ROBERT SIEGEL, HOST:
Across the West, mining companies have dug up more than 500 square miles of land to access the coal seams underneath. If you were to look at a satellite image of these areas, you'd see the mines right away. They are big, gray rectangles. Wyoming Public Radio's Stephanie Joyce reports on the difficult and expensive efforts to clean up and restore that land.
STEPHANIE JOYCE, BYLINE: The Antelope coal mine is one of a dozen open-pit coal mines dotting the prairie of eastern Wyoming, and it is vast. Blake Jones is an engineering manager with Cloud Peak Energy. He tries to provide some scale.
BLAKE JONES: To that bluff over there, it's about four miles.
JOYCE: The bluff is on the far side of the pit. The space in between is just a huge, gray void where a fleet of shovels and trucks scraped away hundreds of feet of dirt to get to the underlying coal seam. It's hard to imagine this spot ever looking like it did before, but turning away from the pit, Jones points to a grassy hill behind us.
JONES: We mined through this area three years ago.
JOYCE: As in through the hill. And then they put it back more or less like it was.
You built this hill.
JOYCE: Cloud Peak literally moved a mountain, which is an expensive proposition. In Wyoming alone, what has already been mined is expected to cost more than $2 billion to clean up. And moving mountains back into place is just part of the cost. The rest - rebuilding an entire ecosystem. Jones says that starts with the plants.
JONES: Before we mine, the vegetation studies go through and document, what are the native species and what density? And we go back and redo that.
JOYCE: In Wyoming, the seed has to come from native grasses and flowers, plants that would have been here before mining started in the 1970s. And that's not the kind of thing you can buy at your local gardening store.
ROBERT KILLIAN: So this is our seed barn, what we call the seed barn.
JOYCE: This is the Bridger Plant Materials Center in south-central Montana. It's one of a handful of places run by the U.S. Department of Agriculture that grows native plants and grasses for reclamation. Inside the office is Mark Majerus. He started working here decades ago when no one was growing native plants for reclamation.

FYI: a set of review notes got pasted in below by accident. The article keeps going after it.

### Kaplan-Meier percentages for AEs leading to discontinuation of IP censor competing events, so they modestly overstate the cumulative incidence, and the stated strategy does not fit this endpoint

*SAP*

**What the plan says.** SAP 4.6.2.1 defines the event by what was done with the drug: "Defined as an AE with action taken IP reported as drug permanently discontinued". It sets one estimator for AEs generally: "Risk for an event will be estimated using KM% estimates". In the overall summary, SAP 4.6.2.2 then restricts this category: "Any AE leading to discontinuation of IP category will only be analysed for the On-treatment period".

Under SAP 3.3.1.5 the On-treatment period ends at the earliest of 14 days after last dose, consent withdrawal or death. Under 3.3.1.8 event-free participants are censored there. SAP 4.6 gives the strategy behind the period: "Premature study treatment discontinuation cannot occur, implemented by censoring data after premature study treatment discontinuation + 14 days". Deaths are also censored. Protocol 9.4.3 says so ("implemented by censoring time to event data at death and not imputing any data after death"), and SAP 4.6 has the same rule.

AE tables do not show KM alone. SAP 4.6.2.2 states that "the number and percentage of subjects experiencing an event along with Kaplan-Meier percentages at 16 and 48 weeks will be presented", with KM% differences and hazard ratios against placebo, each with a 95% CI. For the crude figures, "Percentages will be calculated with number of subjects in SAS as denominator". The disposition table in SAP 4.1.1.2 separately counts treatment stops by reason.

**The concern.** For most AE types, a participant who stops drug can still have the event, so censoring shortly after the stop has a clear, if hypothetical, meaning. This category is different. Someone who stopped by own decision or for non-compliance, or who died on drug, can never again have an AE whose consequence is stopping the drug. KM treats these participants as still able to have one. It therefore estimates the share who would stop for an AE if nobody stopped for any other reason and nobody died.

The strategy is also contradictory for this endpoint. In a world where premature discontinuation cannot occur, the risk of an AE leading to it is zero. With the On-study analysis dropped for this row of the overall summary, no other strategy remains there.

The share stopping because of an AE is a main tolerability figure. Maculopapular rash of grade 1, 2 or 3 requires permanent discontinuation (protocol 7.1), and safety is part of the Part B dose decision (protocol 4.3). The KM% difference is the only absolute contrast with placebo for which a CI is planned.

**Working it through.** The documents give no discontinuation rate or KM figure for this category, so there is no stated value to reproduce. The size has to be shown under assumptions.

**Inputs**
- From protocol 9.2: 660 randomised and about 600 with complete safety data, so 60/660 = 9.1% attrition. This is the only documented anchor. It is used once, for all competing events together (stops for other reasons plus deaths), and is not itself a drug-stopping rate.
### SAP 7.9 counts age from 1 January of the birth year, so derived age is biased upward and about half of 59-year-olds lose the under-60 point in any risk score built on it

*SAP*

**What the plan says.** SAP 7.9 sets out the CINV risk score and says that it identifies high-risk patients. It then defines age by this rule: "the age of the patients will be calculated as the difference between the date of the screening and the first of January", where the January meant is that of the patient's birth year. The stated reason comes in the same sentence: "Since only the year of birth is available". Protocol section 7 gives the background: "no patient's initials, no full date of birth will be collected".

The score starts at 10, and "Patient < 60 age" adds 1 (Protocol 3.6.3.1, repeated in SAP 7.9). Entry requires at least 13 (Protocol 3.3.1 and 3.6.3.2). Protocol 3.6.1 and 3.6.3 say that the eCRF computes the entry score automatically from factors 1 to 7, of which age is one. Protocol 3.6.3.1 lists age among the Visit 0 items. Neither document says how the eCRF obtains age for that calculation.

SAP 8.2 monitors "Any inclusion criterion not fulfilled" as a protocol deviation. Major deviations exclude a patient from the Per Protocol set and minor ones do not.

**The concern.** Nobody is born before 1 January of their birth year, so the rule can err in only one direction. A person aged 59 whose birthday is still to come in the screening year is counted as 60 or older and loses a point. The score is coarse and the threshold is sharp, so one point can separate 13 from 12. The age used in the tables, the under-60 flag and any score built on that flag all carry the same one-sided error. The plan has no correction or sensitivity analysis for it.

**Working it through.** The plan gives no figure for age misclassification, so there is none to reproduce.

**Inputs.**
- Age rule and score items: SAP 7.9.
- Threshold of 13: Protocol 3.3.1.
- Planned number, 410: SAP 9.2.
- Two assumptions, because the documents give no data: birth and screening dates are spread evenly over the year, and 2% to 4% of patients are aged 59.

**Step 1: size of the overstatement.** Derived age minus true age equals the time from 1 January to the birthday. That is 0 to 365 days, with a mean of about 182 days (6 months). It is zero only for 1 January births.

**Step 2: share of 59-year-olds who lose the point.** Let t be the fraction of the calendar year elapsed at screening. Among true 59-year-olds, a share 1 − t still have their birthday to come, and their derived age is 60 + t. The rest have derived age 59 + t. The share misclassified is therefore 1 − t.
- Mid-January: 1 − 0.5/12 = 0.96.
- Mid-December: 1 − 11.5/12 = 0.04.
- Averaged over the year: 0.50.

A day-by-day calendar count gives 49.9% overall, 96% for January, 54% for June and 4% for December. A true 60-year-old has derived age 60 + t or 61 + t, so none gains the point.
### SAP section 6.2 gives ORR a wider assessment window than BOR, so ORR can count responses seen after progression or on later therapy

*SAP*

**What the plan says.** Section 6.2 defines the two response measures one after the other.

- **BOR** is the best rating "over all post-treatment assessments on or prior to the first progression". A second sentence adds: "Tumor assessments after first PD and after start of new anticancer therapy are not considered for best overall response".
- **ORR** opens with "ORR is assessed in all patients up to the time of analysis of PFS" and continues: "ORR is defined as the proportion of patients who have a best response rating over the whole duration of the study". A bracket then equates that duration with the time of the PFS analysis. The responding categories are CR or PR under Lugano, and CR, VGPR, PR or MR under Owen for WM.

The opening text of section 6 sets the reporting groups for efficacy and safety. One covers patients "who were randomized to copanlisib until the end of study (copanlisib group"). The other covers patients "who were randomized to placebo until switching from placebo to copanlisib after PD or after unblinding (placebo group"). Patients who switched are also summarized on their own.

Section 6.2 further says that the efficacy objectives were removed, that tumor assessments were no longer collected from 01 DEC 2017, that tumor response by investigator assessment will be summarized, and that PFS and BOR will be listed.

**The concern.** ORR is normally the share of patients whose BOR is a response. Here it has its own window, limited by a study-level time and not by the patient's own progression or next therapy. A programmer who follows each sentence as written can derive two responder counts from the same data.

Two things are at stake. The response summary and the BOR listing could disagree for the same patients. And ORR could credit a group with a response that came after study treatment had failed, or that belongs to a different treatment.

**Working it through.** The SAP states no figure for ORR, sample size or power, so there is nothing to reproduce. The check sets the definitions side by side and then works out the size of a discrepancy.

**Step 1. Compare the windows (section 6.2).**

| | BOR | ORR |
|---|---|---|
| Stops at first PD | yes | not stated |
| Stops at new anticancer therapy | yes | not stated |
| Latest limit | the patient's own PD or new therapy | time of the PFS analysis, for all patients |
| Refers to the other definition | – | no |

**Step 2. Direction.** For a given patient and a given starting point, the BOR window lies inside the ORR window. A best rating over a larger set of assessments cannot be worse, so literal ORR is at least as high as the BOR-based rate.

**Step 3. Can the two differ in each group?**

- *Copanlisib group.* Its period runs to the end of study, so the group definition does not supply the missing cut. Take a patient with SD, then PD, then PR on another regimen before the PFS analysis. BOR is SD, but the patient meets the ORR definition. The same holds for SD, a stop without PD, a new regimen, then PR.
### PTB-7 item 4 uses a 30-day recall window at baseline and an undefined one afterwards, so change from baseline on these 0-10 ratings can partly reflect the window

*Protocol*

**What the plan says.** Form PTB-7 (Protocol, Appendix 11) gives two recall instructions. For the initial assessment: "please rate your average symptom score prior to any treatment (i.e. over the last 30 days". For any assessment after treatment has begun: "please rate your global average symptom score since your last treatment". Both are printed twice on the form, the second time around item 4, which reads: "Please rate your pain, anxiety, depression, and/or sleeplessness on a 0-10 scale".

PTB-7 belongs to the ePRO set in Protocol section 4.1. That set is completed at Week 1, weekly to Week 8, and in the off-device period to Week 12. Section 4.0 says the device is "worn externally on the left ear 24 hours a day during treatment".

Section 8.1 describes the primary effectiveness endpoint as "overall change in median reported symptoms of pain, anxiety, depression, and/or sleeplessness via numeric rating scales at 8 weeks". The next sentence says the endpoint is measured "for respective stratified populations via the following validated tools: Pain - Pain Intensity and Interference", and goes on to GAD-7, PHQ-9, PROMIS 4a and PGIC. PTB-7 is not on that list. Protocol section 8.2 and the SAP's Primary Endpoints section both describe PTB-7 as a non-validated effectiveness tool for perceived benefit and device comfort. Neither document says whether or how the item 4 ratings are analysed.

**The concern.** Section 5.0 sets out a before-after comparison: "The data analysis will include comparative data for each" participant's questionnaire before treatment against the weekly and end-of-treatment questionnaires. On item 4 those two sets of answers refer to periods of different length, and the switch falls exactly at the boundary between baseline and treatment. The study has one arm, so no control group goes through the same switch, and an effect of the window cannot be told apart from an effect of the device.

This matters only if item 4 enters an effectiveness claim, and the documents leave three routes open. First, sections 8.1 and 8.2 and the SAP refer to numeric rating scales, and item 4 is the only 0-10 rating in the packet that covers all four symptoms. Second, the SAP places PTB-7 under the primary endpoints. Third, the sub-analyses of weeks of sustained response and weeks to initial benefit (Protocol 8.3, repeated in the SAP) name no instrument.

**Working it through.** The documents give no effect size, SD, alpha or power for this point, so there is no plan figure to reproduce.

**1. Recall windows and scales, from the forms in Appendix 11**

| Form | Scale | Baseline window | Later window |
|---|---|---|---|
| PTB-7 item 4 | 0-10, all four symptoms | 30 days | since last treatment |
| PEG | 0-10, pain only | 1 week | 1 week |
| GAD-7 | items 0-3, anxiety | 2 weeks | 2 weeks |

MARK MAJERUS: Companies would go out and find a spot. And if it was a good seed year, then they would collect it and make that available to reclamation.
JOYCE: But hand-picking enough wild seeds to reclaim hundreds of square miles of mine lands wasn't practical. So over the next 40 years, Majerus says the center has developed farmable native grasses and flowers.
MAJERUS: It's problem solving, trying to figure out what species will work.
JOYCE: And what is economically viable. Today mine reclamation is much more scientific than it was in the past, and it fails less frequently. But Majerus says even with hundreds of millions of dollars, there's simply no way to artificially recreate the complexity of a native ecosystem.
MAJERUS: You're not going to put it back exactly as it was.
JOYCE: Under federal mining laws, land isn't considered reclaimed until plants have been growing for 10 years and groundwater is restored. For the vast majority of the land that's been mined in Wyoming, that is still a long ways off, which means reclamation is likely to be an industry going strong long after the coal mining is done. For NPR News, I'm Stephanie Joyce in Laramie, Wyo.
SIEGEL: That story came to us from Inside Energy, a public media collaboration focused on America's energy issues.
NPR transcripts are created on a rush deadline by Verb8tm, Inc., an NPR contractor, and produced using a proprietary transcription process developed with NPR. This text may not be in its final form and may be updated or revised in the future. Accuracy and availability may vary. The authoritative record of NPR’s programming is the audio record.